If you have an open plan dining area in your living room (as many new homes do), ensure about 4ft distance between the table and the wall, or the dining space will feel cramped and lessen the dining experience. If you want to unify the different components of different spaces in an open plan living room, such as the dining area or reading nook, you can use area rugs to almost create “wall-free” rooms within the large room. Experiment! Move things around, measure them, look at your room from all angles and picture it from an aerial point of view for an idea on available floor space. What's important is that it's comfortable and feels like home. Having the bookcase there allowed me to display some family photos and a few more decorative items that would otherwise just be stored in a box. It also works well because there's no back on the bookcase which allows the light to shine through and not close in the space. Of course I would love to have something that fit exactly and looked more built in but this is just a rental for the year and I'm all about making things work and look nice, even if it's only temporary.
Stop Living Dorm-Style. Does your living room scream overgrown teenager? This small bachelor pad is brimming with tips for "adulting" an apartment. The elegant bike shelf keeps wheels up and out of the way while turning the bicycle into a decorative wall hanging. Another smart idea that doesn't squander floor space is the floating desk that spans the left side of the room. Its built-in drawers provide a good deal of storage. But what transforms this 500 square foot studio into a cozy grown-up home are the various details and décor styles that add one-of-a-kind character from the colorful prints to the refined furniture. Once you graduate college and enter the “real world” you sort of have to become a “real person.” So what does that fucking mean? That fucking means you have to start remembering your weekends, learn how to eat meals that you didn't order online or don't only require you to add boilng water, and actually make your apartment a home and not a place where ashes coat your coffee table and “art” isn't slung on your walls with double stick tape.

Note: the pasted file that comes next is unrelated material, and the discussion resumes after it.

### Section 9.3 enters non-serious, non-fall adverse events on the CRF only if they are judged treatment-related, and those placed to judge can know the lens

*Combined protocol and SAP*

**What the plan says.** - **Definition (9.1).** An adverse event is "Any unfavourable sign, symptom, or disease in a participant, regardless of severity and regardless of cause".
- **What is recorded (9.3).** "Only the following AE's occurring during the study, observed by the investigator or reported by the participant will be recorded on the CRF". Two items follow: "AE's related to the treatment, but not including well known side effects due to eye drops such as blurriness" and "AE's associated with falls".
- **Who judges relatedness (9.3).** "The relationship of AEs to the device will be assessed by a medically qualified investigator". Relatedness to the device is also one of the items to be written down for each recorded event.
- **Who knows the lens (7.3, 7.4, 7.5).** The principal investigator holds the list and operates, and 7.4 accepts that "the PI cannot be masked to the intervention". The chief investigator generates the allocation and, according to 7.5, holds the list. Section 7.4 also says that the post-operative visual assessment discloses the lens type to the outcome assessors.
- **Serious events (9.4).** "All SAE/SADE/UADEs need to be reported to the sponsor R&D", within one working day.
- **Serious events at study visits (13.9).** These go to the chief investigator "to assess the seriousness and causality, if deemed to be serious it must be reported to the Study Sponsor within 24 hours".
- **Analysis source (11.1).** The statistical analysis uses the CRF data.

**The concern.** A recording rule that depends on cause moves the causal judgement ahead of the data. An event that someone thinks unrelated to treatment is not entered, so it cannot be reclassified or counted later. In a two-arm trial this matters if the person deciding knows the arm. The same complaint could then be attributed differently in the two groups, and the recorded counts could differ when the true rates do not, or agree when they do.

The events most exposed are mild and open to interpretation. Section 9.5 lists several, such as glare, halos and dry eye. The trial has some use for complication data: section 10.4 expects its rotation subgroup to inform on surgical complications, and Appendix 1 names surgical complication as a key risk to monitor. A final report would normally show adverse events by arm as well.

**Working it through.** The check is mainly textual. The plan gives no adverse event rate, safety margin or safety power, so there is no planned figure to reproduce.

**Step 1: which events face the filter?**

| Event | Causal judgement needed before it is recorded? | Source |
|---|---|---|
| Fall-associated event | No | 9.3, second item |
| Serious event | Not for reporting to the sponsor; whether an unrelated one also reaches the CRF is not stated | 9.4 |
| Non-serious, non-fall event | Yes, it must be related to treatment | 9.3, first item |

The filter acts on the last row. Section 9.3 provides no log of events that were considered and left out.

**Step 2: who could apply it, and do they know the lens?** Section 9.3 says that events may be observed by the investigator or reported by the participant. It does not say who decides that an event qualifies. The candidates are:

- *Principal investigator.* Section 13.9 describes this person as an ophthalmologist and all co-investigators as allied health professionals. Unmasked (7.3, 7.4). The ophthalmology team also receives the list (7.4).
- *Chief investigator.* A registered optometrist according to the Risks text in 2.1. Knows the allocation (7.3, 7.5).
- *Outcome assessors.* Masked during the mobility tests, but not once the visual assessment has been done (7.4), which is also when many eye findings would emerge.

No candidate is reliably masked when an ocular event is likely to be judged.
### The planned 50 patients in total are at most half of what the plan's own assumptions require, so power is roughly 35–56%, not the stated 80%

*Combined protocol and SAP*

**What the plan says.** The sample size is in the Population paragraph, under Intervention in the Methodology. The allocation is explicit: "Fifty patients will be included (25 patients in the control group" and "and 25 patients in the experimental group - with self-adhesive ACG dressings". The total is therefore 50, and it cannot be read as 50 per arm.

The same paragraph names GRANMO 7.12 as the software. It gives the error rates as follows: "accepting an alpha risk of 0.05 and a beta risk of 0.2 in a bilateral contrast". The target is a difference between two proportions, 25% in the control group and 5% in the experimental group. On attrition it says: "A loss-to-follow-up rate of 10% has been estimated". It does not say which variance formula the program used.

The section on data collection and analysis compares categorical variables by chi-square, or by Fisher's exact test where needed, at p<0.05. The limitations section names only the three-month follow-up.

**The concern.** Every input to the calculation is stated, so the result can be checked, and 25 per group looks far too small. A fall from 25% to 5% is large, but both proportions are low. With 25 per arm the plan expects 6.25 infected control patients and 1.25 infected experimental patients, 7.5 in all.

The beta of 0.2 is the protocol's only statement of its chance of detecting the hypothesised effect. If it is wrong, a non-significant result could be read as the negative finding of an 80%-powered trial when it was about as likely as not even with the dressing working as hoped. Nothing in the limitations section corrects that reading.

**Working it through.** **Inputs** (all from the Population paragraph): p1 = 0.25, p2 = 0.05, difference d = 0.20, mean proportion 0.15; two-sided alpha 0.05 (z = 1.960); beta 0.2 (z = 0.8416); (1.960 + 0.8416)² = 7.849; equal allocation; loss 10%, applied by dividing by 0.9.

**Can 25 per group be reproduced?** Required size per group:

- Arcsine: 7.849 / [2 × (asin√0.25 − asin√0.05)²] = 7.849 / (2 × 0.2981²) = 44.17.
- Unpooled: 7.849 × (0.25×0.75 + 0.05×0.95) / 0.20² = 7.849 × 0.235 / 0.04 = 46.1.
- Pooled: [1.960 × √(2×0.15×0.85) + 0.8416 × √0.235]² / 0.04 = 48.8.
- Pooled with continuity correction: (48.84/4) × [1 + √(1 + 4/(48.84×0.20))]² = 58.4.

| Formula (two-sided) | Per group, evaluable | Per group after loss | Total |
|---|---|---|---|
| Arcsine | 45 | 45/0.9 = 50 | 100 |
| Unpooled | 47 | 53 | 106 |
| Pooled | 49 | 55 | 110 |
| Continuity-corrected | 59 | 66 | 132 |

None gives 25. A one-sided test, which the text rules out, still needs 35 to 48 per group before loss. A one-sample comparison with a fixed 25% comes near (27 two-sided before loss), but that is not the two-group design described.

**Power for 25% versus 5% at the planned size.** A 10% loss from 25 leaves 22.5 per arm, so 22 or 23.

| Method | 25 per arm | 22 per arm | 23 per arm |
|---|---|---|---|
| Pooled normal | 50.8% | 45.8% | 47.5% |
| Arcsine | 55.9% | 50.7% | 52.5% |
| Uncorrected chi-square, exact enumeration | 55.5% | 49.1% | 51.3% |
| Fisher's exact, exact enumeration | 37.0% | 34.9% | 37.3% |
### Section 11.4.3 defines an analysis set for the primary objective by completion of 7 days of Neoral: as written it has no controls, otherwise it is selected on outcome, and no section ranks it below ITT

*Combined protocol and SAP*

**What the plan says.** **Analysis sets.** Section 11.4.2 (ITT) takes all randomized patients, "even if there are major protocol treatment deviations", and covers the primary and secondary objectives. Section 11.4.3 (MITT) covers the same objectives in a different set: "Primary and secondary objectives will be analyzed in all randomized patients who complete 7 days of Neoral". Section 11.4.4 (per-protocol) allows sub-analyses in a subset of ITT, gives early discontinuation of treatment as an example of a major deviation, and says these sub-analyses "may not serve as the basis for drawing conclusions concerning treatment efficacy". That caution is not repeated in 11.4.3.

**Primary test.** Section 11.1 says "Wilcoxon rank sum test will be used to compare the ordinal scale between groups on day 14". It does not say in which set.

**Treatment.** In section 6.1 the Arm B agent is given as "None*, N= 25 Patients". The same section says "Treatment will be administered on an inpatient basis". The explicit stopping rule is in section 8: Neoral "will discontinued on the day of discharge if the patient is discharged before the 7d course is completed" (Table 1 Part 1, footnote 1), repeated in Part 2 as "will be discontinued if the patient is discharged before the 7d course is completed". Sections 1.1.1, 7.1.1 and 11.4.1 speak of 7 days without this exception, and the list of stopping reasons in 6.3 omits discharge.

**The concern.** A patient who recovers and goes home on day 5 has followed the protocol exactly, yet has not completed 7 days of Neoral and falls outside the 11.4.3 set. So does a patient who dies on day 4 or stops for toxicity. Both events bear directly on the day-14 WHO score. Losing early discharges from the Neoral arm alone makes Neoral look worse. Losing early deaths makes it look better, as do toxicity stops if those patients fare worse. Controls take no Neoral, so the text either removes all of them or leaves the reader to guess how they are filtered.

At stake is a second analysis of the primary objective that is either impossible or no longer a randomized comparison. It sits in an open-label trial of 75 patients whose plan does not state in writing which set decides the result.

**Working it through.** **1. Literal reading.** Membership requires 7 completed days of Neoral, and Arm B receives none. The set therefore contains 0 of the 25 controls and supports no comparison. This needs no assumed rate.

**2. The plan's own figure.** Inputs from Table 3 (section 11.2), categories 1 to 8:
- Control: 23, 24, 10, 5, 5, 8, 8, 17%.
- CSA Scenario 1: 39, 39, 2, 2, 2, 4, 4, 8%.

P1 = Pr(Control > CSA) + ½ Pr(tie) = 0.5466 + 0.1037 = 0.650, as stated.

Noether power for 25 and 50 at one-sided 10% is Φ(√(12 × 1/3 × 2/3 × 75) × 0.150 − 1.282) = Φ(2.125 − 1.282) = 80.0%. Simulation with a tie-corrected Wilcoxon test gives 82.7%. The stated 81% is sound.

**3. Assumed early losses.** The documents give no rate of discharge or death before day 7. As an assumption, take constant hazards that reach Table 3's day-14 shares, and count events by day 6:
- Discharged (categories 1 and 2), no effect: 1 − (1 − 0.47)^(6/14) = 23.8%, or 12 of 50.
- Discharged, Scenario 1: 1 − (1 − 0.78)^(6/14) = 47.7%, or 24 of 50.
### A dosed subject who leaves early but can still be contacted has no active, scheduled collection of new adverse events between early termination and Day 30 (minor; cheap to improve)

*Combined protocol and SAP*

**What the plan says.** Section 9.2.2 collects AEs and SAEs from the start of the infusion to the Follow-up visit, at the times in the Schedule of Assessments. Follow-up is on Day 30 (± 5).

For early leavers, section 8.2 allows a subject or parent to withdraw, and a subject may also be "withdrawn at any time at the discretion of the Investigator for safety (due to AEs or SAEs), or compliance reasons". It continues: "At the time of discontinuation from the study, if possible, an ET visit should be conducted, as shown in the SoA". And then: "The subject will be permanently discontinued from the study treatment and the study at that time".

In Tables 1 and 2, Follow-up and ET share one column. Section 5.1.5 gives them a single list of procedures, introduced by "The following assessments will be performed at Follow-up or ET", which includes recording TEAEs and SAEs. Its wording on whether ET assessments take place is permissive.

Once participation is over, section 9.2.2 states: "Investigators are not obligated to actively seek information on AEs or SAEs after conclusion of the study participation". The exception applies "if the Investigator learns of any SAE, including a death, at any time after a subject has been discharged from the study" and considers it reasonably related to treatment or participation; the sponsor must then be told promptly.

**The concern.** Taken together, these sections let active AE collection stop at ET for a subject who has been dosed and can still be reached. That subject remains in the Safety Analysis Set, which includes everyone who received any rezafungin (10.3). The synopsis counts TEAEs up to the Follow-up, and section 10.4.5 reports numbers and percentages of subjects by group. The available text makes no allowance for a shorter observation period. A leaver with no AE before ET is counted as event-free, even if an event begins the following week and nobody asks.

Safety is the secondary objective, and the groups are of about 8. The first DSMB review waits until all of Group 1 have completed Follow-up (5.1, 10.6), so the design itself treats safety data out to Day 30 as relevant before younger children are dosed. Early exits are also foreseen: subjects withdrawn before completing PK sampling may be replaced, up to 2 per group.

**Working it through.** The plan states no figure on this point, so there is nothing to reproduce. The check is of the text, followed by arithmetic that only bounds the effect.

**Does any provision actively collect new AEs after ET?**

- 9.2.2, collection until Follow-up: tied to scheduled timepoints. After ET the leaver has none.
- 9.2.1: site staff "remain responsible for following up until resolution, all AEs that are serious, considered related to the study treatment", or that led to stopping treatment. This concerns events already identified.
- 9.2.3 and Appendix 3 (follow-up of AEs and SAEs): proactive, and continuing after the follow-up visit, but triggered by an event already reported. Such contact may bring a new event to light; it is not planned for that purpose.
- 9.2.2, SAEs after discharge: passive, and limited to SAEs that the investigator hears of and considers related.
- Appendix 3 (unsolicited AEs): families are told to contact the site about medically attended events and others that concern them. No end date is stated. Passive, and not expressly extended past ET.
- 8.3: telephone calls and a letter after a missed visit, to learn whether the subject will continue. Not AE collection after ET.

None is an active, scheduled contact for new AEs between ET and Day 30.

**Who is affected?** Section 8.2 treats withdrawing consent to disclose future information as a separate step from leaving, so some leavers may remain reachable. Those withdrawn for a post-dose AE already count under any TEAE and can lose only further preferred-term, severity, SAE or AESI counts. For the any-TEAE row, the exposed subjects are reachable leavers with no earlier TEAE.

Casual Style: Casual looks bring comfort, warmth, and relaxation to the home. This can be accomplished with rectangular elements, rustic design, and soft furniture with textured fabrics. Formal Style: Formal styles invite elegance, symmetry, and exquisite furniture. Consider an elegant style with high ceilings, polished woods, and tall windows. Imported rugs, antique accessories, and decorative trims are a must for this type of interior. Contemporary Style: Modern styles keep current trends alive. While what's hot changes, typically the contemporary look includes a fundamental, simplistic, and subtle sophistication. There's often neutral colors involved, structural elements available, and furniture pieces that are smooth and geometric. Traditional: Take a look at traditional styles and compare them with some of the latest decorating trends. You'll likely find that nothing is truly new, but rather revamped. Regardless, it's fun to see how old favorite themes, fabrics, and details adapt to a fresh new look.
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